Adapting to the work-life interface : the influence of individual differences, work and family on well-being, mental health and work engagement

Millear, Prudence M.R. (2010) Adapting to the work-life interface : the influence of individual differences, work and family on well-being, mental health and work engagement. PhD thesis, Queensland University of Technology.


Bronfenbrenner.s Bioecological Model, expressed as the developmental equation, D f PPCT, is the theoretical framework for two studies that bring together diverse strands of psychology to study the work-life interface of working adults. Occupational and organizational psychology is focused on the demands and resources of work and family, without emphasising the individual in detail. Health and personality psychology examine the individual but without emphasis on the individual.s work and family roles. The current research used Bronfenbrenner.s theoretical framework to combine individual differences, work and family to understand how these factors influence the working adult.s psychological functioning. Competent development has been defined as high well-being (measured as life satisfaction and psychological well-being) and high work engagement (as work vigour, work dedication and absorption in work) and as the absence of mental illness (as depression, anxiety and stress) and the absence of burnout (as emotional exhaustion, cynicism and professional efficacy). Study 1 and 2 were linked, with Study 1 as a cross-sectional survey and Study 2, a prospective panel study that followed on from the data used in Study1. Participants were recruited from a university and from a large public hospital to take part in a 3-wave, online study where they completed identical surveys at 3-4 month intervals (N = 470 at Time 1 and N = 198 at Time 3). In Study 1, hierarchical multiple regressions were used to assess the effects of individual differences (Block 1, e.g. dispositional optimism, coping self-efficacy, perceived control of time, humour), work and family variables (Block 2, e.g. affective commitment, skill discretion, work hours, children, marital status, family demands) and the work-life interface (Block 3, e.g. direction and quality of spillover between roles, work-life balance) on the outcomes. There were a mosaic of predictors of the outcomes with a group of seven that were the most frequent significant predictors and which represented the individual (dispositional optimism and coping self-efficacy), the workplace (skill discretion, affective commitment and job autonomy) and the work-life interface (negative work-to-family spillover and negative family-to-work spillover). Interestingly, gender and working hours were not important predictors. The effects of job social support, generally and for work-life issues, perceived control of time and egalitarian gender roles on the outcomes were mediated by negative work-to-family spillover, particularly for emotional exhaustion. Further, the effect of negative spillover on depression, anxiety and work engagement was moderated by the individual.s personal and workplace resources. Study 2 modelled the longitudinal relationships between the group of the seven most frequent predictors and the outcomes. Using a set of non-nested models, the relative influences of concurrent functioning, stability and change over time were assessed. The modelling began with models at Time 1, which formed the basis for confirmatory factor analysis (CFA) to establish the underlying relationships between the variables and calculate the composite variables for the longitudinal models. The CFAs were well fitting with few modifications to ensure good fit. However, using burnout and work engagement together required additional analyses to resolve poor fit, with one factor (representing a continuum from burnout to work engagement) being the only acceptable solution. Five different longitudinal models were investigated as the Well-Being, Mental Distress, Well-Being-Mental Health, Work Engagement and Integrated models using differing combinations of the outcomes. The best fitting model for each was a reciprocal model that was trimmed of trivial paths. The strongest paths were the synchronous correlations and the paths within variables over time. The reciprocal paths were more variable with weak to mild effects. There was evidence of gain and loss spirals between the variables over time, with a slight net gain in resources that may provide the mechanism for the accumulation of psychological advantage over a lifetime. The longitudinal models also showed that there are leverage points at which personal, psychological and managerial interventions can be targeted to bolster the individual and provide supportive workplace conditions that also minimise negative spillover. Bronfenbrenner.s developmental equation has been a useful framework for the current research, showing the importance of the person as central to the individual.s experience of the work-life interface. By taking control of their own life, the individual can craft a life path that is most suited to their own needs. Competent developmental outcomes were most likely where the person was optimistic and had high self-efficacy, worked in a job that they were attached to and which allowed them to use their talents and without too much negative spillover between their work and family domains. In this way, individuals had greater well-being, better mental health and greater work engagement at any one time and across time.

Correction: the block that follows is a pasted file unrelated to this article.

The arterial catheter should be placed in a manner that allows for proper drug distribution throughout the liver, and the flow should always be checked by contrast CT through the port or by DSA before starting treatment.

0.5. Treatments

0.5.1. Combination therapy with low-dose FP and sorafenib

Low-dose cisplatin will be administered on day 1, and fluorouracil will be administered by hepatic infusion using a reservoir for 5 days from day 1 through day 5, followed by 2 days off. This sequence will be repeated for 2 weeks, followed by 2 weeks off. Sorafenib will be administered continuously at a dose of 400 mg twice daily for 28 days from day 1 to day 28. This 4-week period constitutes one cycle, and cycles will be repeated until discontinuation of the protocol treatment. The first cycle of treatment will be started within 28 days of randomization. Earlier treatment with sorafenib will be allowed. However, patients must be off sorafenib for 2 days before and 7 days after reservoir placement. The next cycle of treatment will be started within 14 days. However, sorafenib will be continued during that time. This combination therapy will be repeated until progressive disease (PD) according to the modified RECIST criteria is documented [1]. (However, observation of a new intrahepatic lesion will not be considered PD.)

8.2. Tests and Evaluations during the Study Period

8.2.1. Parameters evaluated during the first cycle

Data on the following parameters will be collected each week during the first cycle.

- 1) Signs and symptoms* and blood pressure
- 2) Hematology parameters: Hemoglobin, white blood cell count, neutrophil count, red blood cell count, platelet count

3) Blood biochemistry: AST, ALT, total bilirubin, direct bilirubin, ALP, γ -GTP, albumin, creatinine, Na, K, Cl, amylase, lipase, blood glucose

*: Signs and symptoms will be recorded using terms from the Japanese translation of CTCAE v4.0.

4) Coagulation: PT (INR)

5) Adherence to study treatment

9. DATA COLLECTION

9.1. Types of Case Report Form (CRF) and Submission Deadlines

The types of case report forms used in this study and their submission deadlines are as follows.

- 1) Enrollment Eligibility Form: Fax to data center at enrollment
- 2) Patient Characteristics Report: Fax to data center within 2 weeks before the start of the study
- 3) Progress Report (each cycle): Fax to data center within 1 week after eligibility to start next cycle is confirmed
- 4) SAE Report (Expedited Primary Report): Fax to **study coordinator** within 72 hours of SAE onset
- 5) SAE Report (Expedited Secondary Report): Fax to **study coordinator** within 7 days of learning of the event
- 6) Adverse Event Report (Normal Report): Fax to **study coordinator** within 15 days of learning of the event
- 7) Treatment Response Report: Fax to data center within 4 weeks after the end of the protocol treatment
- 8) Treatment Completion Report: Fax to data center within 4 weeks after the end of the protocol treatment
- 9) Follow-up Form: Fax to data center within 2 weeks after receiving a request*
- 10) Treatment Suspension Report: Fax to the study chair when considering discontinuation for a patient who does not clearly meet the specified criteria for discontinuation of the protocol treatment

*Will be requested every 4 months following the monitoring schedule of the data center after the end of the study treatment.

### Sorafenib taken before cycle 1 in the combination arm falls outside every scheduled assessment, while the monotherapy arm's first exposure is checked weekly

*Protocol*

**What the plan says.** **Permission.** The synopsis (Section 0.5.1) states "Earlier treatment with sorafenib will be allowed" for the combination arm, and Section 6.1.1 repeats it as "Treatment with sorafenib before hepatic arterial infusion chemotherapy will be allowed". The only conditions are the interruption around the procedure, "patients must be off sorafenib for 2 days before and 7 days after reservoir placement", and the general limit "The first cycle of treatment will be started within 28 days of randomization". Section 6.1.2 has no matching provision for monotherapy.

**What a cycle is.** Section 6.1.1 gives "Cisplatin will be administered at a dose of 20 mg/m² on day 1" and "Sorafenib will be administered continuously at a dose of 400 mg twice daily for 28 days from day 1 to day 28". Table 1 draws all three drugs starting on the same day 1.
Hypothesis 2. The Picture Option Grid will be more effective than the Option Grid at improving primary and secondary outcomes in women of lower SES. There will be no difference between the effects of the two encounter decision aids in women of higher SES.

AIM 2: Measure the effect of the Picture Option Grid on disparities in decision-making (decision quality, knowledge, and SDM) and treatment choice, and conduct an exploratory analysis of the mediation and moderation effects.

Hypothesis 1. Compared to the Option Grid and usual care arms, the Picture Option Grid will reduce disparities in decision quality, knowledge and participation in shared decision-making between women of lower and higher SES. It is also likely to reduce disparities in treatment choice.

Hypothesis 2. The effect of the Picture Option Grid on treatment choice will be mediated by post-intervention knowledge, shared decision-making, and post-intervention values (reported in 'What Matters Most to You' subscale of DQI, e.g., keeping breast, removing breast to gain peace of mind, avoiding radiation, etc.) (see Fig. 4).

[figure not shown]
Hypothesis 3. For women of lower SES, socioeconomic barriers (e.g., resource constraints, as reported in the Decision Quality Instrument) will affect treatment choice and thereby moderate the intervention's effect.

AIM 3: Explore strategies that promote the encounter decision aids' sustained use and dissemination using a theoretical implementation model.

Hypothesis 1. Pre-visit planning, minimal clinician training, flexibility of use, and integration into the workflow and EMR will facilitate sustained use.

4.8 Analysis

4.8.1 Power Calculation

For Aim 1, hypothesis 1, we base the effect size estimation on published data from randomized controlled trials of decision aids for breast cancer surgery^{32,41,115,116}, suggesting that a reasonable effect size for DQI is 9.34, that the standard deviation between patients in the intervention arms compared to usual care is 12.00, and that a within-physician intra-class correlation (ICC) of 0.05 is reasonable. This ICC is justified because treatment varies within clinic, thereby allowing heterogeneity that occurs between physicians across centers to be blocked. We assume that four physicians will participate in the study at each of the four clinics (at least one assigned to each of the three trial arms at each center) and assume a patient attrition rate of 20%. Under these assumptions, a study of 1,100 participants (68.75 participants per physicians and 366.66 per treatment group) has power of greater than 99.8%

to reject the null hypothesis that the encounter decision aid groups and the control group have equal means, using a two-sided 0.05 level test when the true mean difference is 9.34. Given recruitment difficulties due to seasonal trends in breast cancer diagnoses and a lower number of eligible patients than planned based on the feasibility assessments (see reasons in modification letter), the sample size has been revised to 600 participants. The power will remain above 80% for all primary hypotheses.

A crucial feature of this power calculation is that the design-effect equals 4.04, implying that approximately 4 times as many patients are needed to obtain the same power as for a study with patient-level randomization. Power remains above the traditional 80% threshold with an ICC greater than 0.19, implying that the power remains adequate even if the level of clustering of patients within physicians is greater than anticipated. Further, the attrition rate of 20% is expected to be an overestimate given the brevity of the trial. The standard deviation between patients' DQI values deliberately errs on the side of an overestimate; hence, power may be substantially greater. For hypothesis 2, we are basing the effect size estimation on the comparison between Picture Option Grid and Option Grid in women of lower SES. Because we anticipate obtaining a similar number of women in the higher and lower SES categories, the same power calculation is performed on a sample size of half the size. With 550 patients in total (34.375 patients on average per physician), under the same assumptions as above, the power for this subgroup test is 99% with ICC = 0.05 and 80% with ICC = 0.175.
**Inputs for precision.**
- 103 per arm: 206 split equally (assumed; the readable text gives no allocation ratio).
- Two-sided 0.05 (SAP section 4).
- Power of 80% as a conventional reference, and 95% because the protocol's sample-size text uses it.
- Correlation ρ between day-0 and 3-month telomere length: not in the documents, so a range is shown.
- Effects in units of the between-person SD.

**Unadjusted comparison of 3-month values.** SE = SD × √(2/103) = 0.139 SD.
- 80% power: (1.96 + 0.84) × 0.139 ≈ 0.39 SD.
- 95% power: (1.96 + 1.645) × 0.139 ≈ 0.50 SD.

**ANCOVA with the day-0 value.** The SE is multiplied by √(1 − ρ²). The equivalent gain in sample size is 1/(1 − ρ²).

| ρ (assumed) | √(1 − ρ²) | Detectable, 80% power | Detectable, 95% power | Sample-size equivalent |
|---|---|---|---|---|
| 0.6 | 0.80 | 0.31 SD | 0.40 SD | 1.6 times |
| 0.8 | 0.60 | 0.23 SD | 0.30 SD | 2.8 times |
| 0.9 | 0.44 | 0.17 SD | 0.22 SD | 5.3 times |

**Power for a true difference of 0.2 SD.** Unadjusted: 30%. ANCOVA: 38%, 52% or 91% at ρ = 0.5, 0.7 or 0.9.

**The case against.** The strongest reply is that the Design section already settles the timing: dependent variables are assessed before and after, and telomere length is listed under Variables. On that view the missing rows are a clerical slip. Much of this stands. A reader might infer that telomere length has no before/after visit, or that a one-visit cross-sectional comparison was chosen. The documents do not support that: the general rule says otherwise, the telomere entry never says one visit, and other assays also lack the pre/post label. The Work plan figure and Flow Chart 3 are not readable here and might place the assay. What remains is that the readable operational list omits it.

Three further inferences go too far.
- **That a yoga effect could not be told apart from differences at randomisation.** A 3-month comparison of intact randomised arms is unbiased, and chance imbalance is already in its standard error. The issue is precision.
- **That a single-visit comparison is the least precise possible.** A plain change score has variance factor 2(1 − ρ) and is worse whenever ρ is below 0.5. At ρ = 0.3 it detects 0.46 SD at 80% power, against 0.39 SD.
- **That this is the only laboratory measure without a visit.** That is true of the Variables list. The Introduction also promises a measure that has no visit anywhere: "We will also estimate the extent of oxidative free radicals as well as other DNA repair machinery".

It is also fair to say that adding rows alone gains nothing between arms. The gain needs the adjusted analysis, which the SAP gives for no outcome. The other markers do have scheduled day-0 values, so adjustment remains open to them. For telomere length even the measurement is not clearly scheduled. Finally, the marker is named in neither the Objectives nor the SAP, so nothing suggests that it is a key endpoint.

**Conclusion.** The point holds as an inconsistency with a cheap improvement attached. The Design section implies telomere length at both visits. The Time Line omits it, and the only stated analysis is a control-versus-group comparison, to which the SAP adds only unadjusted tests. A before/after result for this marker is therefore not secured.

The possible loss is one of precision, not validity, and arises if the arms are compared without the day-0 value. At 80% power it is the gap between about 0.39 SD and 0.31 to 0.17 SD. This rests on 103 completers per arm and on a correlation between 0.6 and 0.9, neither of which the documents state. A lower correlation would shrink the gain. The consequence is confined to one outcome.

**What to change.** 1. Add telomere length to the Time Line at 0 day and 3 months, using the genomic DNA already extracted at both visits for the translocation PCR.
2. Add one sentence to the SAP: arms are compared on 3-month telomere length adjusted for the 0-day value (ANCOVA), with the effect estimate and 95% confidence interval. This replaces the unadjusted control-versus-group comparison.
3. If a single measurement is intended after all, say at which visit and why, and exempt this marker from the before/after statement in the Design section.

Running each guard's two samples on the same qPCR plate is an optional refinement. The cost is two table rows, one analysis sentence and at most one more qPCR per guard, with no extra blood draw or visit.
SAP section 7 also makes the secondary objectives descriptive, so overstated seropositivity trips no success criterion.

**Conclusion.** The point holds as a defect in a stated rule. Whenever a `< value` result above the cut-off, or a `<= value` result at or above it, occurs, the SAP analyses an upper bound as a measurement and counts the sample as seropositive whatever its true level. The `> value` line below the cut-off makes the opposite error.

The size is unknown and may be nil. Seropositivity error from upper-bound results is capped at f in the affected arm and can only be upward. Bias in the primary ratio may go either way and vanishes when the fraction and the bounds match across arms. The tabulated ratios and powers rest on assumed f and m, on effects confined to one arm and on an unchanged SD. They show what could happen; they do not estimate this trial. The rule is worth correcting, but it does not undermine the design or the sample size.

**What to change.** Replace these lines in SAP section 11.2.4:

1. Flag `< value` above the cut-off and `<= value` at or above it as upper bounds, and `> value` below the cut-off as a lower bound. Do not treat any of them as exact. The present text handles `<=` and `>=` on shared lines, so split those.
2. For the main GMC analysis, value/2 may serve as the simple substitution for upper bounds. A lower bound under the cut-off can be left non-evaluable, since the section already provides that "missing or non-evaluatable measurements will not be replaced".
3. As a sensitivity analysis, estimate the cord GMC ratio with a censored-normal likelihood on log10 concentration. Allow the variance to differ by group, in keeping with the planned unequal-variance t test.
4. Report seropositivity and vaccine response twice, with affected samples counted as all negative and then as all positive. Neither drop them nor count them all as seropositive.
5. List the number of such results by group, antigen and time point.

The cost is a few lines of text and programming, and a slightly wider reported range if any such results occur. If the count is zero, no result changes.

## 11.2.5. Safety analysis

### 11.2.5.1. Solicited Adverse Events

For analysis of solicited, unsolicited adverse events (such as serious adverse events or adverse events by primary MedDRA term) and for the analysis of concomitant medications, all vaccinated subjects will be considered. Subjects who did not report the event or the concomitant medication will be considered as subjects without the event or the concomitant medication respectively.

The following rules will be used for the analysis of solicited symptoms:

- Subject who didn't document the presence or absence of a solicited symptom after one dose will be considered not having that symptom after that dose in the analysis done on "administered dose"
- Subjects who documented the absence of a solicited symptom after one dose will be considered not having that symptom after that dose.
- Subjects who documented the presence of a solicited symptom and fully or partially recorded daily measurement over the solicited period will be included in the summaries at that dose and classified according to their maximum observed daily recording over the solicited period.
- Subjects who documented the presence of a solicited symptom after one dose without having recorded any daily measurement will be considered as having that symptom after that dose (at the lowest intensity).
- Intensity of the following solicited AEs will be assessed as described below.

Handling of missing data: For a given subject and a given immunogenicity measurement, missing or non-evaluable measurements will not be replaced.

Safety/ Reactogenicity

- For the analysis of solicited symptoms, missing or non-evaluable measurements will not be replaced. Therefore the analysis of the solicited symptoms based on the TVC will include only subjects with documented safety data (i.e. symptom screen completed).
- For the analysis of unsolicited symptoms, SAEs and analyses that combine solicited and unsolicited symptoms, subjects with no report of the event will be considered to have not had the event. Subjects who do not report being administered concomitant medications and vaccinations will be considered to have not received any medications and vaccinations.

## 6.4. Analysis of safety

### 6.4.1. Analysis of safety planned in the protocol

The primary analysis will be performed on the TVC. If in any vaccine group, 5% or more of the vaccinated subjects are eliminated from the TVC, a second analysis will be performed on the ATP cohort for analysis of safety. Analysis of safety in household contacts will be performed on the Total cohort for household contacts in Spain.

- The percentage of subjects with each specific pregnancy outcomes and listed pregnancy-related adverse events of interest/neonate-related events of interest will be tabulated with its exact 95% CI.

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ID Code: 39183
Item Type: QUT Thesis (PhD)
Supervisor: Liossis, Calliope & Shochet, Ian
Keywords: Bronfenbrenner, dispositional optimism, coping self-efficacy, affective commitment, skill discretion, job autonomy, life satisfaction, psychological well-being, mental health, work engagement, burnout, longitudinal modelling, gain spirals, loss spirals, conservation of resources, resource caravans, working adults
Divisions: Current > QUT Faculties and Divisions > Faculty of Health
Institution: Queensland University of Technology
Deposited On: 13 Dec 2010 05:11
Last Modified: 22 Jun 2017 14:43